The silenced experience at Rice
This op-ed has been a work in progress for a few weeks. There is so much we could write about, given recent events that have occurred at Rice. We have met multiple times to discuss the points we wanted to discuss in this piece, and each of those meetings has felt like a firehose to the face. So many issues surround the Black experience at Rice that we doubt an entire edition of the Rice Thresher could do it justice, never mind a single piece.
However, we make do with an op-ed, one which has already been slightly controversial. There have been people telling us how important this piece is. We’ve also gotten the subtly passive-aggressive “Oh, that’s nice.” But the most popular response we’ve gotten is “Why?” To us, that question provides the answer.
The why is more than anger towards a month-old email from President David Leebron drafted to be as tepid and inoffensive as possible in addressing the recently rediscovered, blatantly racist images of blackface, minstrels and the Ku Klux Klan’s presence on campus in older volumes of the Campanile. This piece is meant to serve as a call to action for administration and students alike to have honest dialogue regarding awareness of Black student issues on campus. From the Martin Luther King Jr. Day Pass on the Thresher’s Backpage last year to a recent incident in which unidentified white people driving a truck tormented Black students with racial slurs on campus, there is a dire need for the Rice community to reevaluate how we celebrate different cultures at Rice.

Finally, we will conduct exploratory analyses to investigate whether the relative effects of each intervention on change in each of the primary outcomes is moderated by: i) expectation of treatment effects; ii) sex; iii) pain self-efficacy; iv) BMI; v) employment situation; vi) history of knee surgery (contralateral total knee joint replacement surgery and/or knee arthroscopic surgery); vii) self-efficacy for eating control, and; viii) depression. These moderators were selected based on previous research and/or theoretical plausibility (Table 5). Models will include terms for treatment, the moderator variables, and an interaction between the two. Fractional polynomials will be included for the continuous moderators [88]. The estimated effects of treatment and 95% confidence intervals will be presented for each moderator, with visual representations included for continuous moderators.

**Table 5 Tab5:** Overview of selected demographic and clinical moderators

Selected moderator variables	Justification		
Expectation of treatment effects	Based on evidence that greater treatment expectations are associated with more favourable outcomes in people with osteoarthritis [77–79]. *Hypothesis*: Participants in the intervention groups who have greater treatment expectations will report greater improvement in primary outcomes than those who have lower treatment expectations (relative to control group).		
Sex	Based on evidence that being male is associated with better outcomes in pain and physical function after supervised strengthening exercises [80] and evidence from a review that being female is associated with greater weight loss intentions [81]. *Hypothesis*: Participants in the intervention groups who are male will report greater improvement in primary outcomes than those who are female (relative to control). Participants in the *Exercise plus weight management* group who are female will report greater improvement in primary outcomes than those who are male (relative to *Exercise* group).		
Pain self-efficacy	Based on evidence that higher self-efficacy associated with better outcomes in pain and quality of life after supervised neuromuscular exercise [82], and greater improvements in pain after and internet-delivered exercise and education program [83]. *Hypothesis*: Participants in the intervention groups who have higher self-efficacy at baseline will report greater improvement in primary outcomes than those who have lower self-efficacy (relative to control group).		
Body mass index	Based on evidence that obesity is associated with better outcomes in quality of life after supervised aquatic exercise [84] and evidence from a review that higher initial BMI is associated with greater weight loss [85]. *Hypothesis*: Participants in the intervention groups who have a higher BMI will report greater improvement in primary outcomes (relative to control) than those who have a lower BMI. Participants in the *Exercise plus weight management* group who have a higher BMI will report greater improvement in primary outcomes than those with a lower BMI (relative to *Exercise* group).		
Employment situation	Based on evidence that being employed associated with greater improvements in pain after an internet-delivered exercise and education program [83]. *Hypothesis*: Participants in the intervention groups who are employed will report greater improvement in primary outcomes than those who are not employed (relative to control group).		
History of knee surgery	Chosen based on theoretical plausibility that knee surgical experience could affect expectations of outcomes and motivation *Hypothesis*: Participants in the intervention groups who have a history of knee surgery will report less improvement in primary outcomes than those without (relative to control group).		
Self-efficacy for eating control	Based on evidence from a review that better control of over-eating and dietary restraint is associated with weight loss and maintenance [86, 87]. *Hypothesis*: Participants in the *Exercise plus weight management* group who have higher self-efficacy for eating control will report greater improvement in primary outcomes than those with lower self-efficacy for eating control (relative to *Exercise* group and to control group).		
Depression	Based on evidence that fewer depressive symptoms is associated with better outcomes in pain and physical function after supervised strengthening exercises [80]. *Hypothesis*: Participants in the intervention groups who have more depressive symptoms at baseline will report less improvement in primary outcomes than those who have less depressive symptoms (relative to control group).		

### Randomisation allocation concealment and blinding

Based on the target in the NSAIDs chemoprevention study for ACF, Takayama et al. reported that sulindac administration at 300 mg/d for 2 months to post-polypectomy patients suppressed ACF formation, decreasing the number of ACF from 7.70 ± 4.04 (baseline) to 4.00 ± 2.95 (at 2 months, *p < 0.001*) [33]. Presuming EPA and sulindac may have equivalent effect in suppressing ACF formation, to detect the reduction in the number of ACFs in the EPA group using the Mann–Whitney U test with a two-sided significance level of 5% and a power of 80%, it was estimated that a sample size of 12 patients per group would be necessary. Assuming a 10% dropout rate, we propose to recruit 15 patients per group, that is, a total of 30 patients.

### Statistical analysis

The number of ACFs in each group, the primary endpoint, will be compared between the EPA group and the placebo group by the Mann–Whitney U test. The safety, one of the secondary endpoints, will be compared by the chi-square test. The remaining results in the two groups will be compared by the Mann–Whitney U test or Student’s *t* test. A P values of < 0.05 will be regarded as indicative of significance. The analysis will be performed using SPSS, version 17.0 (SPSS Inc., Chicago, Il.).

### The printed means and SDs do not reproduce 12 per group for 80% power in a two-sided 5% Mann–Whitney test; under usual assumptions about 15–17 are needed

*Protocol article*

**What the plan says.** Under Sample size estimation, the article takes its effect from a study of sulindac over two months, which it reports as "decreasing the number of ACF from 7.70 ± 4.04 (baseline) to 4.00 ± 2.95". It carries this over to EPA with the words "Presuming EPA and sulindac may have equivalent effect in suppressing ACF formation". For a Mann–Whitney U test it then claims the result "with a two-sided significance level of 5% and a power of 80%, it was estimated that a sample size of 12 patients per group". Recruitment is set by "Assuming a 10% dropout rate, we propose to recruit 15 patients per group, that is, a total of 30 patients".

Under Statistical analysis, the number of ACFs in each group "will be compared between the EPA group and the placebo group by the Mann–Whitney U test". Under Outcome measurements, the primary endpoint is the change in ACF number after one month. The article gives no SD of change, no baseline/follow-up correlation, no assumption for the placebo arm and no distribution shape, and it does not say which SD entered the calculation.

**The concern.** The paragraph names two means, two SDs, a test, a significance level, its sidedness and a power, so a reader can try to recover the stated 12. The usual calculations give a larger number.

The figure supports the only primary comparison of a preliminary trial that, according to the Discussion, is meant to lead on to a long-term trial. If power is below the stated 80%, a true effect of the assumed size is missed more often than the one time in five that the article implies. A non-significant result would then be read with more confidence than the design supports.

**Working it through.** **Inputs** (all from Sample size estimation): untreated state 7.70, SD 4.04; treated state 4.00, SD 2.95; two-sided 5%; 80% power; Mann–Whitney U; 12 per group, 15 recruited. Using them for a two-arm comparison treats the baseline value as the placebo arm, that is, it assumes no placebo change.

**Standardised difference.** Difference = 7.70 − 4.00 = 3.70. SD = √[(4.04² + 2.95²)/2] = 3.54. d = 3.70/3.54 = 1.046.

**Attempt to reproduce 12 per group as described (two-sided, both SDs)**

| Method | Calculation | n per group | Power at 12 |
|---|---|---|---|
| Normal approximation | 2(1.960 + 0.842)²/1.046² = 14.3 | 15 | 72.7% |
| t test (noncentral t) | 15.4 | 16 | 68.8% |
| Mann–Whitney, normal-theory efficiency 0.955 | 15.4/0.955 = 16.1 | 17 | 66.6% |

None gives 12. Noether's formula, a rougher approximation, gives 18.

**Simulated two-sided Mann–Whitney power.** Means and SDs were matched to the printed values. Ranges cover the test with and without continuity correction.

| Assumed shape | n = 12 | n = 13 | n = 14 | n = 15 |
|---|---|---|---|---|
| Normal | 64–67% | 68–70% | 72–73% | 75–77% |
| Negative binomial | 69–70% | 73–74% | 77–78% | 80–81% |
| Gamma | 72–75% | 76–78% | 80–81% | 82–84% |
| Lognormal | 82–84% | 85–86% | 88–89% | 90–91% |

Even though this year’s Black History Month was marked by the rediscovery of past racist behavior of Rice alumni, this is an opportunity for us to productively discuss race; more specifically, race as it pertains to Black students on this campus. We must start talking about the Black experience and how other students’ actions impact it. Because the percentage of Black people at Rice (7 percent) is nowhere near representative of the U.S. population (14 percent), Rice and its students have a responsibility to make sure that black students feel as valued as any other demographic group on campus. The everyday words and actions of students — making comments about black hairstyles, singing along to racial slurs in popular music, saying things like “I don’t see color” — are microaggressions that contribute to the overwhelming feeling of “otherness” among Black students at Rice. When you then add in the dispersed nature of the residential college system and the fact that a significant percentage of the Black population is comprised of student-athletes, this makes the Rice experience feel much more isolating for Black students.